Jericho Palestinians fear isolation in Israeli annexation

When Israeli Prime Minister Benjamin Netanyahu unveiled a map of his plans in September, he pointed to a long blue zone to be annexed, leaving a brown speck in the middle: Jericho. (AFP)
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Updated 24 June 2020

Jericho Palestinians fear isolation in Israeli annexation

  • Netanyahu said the government could put the annexation plans in motion from July 1
  • Israel has occupied the West Bank since the 1967 Six-Day War and more than 450,000 settlers now live alongside 2.8 million Palestinians

JERICHO, Palestine: Mamoun Jasr has grown hundreds of date palms near Jericho, but now the farmer fears being marooned on a scrap of Palestinian land if Israel forges ahead with its plans to annex the Jordan Valley.
A qualified accountant, Jasr has spent the past decade on an ambitious mission to learn how to cultivate his fields as an “act of resistance” against Israel’s occupation of the West Bank.
His palm grove now boasts 1,300 trees planted near the oasis city of Jericho, home to 20,000 Palestinians.
But the nearby area is also dotted with Israeli settlements, which Prime Minister Benjamin Netanyahu says will be annexed along with the fertile Jordan Valley.
When Netanyahu unveiled a map of his plans in September, the premier pointed to a long blue zone to be annexed, leaving a brown speck in the middle: Jericho.
The idea of leaving the city under Palestinian rule, while the surrounding territory becomes Israeli, was also included in a broader US peace plan published in January.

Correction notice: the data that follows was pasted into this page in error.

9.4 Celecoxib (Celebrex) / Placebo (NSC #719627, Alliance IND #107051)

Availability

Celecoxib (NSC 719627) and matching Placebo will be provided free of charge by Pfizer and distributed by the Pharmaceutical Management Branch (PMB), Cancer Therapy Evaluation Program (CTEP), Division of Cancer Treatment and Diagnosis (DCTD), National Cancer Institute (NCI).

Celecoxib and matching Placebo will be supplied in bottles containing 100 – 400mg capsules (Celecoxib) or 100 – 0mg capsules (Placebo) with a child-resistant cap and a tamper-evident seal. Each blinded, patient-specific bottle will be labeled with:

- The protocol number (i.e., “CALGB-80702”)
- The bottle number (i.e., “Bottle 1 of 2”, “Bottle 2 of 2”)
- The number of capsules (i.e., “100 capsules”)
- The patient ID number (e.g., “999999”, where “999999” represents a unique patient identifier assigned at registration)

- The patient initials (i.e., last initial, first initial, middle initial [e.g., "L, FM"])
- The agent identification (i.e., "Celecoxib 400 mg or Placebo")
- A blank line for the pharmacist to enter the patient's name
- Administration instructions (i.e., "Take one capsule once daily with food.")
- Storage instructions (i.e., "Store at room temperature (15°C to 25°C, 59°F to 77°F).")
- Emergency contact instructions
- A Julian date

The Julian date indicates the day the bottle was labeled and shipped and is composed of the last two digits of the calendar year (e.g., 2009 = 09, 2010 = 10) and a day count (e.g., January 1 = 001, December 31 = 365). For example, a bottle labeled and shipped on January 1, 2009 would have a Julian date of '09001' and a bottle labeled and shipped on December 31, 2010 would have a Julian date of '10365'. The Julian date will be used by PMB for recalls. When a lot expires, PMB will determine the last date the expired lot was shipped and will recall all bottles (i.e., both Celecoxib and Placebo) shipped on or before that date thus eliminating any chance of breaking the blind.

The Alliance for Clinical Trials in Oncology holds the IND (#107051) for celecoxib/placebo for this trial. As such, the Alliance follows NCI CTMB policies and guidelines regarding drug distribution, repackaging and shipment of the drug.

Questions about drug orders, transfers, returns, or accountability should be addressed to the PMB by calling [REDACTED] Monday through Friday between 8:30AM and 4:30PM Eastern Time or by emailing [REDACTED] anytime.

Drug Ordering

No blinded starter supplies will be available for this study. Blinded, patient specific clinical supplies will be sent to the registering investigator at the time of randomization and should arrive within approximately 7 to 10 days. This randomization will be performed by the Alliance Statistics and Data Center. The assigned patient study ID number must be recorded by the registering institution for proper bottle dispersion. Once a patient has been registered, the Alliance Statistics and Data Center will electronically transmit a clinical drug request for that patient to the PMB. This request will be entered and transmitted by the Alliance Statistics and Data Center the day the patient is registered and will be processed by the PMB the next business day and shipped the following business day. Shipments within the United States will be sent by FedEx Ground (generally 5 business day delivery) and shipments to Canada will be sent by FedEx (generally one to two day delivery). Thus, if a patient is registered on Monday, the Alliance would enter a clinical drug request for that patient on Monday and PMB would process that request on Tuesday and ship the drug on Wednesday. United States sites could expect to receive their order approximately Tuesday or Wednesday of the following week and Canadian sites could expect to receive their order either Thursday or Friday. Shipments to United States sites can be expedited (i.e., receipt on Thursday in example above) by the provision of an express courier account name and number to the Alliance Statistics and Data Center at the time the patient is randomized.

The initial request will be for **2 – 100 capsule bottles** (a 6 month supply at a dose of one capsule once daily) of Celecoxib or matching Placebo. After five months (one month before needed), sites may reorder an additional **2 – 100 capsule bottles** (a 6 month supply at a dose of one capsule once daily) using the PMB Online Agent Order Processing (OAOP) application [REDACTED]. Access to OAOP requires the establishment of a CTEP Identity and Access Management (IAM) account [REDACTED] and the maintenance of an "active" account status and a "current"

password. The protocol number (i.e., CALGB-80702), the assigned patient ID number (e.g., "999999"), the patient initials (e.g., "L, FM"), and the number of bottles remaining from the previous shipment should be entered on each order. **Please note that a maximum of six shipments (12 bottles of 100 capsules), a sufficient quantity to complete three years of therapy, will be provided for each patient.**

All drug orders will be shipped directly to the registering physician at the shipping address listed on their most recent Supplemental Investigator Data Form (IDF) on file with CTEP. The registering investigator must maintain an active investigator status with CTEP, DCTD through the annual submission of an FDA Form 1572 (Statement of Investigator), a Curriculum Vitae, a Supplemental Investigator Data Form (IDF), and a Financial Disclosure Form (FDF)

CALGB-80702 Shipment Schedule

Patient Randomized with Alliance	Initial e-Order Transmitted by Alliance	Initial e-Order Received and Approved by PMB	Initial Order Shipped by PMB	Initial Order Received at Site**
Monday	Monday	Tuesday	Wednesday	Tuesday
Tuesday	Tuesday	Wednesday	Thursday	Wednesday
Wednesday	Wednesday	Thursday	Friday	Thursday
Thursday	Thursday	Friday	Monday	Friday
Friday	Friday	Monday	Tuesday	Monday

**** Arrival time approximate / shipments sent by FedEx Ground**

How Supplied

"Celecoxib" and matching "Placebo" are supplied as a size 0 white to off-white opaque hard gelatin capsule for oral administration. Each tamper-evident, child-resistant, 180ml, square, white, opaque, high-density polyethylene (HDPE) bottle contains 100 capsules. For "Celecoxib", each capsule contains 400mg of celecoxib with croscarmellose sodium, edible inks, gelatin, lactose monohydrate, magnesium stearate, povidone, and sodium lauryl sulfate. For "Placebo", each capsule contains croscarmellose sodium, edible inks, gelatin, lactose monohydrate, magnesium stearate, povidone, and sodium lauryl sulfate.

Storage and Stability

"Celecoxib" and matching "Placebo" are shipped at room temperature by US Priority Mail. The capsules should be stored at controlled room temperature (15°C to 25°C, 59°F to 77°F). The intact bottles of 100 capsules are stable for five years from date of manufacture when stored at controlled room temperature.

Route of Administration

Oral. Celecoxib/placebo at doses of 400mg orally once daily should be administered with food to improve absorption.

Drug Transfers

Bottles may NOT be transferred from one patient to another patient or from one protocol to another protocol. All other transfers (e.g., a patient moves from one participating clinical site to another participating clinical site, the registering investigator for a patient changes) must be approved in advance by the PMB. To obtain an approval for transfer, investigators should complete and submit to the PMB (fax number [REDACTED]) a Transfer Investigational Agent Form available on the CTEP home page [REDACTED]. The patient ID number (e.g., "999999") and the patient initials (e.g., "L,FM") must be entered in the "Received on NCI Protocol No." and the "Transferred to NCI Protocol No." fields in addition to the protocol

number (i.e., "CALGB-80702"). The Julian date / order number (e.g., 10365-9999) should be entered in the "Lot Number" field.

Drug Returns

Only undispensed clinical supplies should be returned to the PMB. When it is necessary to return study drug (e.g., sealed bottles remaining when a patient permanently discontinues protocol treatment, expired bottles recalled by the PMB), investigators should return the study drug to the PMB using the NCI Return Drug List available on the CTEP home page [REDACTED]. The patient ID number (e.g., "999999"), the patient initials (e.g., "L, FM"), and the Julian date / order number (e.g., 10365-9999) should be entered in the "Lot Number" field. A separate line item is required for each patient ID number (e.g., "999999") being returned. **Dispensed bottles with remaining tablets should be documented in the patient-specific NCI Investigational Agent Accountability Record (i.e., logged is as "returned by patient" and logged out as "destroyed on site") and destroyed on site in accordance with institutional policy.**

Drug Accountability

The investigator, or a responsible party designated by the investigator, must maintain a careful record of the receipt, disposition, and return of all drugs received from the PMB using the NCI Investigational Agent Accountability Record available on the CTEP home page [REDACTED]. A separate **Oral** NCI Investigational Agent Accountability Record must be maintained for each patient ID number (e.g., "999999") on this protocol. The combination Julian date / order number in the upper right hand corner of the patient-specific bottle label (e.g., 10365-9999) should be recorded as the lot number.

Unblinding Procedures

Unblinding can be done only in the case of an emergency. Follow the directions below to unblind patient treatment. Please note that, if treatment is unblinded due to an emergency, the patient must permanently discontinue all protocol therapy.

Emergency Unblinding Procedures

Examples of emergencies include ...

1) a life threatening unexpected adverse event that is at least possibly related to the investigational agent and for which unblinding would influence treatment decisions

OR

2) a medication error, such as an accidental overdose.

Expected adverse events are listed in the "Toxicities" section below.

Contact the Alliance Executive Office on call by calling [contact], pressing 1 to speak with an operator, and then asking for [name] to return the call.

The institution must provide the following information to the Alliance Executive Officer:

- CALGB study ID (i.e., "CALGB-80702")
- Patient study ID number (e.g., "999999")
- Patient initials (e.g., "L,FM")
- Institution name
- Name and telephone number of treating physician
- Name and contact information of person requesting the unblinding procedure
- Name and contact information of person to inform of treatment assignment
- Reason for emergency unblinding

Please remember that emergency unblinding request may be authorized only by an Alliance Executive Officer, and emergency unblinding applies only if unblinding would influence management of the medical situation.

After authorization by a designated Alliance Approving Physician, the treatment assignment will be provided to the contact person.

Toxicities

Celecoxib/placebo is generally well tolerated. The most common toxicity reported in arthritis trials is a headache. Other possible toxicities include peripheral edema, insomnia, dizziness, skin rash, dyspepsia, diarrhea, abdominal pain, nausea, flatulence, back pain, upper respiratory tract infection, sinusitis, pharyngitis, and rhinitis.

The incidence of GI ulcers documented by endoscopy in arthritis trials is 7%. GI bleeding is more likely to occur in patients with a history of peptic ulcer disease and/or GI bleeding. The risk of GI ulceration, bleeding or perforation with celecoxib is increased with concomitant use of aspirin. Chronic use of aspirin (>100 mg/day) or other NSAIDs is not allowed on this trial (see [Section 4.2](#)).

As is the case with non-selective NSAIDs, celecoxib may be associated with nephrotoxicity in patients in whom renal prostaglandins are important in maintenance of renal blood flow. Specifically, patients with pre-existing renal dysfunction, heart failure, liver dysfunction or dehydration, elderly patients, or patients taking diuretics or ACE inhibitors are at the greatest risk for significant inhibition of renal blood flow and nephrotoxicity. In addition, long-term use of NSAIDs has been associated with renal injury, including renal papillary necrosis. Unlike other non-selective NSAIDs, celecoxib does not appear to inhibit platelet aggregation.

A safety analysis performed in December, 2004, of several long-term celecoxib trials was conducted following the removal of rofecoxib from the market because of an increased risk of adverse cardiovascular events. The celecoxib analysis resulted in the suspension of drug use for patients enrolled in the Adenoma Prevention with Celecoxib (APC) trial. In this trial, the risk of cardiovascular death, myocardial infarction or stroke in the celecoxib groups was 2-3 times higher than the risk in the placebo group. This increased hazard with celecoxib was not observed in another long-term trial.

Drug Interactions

Israel has occupied the West Bank since the 1967 Six-Day War and more than 450,000 settlers now live alongside 2.8 million Palestinians.
Netanyahu said the government could put the annexation plans in motion from July 1, despite vocal opposition from a host of countries and the United Nations.
“Jericho will become an enclave,” said Jasr, inspecting his palm trees as they cast shadows across the plain, worried like many Palestinians that the Israeli proposals will leave him stranded.
The 50-year-old currently divides his time between his office in the city of Qalqilya, in the northern West Bank, and his farmland near the Jordanian border.
“Who knows if I will be able to leave to sell my dates? And who knows if I will be able to return to the ‘island of Jericho’ if I need to go to Qalqilya?” he asked.
The full details of Israel’s annexation plans remain unknown, with some observers predicting that Netanyahu could first annex only a few settlements and hold off initially on the wider Jordan Valley.
Even so, the uncertainty and fears that Jericho will become isolated are unsettling farmers here.
“What will happen to residents whose land is located outside? What type of permit will Israel give them to go and cultivate it?” said Judeh Aseed, from Jericho’s agricultural union.
“If we leave our fields for even one or two days without anyone taking care of them, they will become unworkable,” he added.
The land needs regular irrigation, Aseed said, raising concerns Israel could prevent Palestinian farmers from watering or fertilizing their land.
Jericho’s mayor, Salem Ghrouf, predicated annexation would trigger a “major economic problem” as many residents would lose their work.
“Jericho is the heart of the Jordan Valley and depends on surrounding villages, whose residents come and do their shopping and work,” he said.
For Ghrouf, trying to do a deal to grant Palestinian farmers access to their land after annexation would amount to capitulation to Israel.
“Jericho is part of Palestine and cannot be separated under any circumstances,” he said.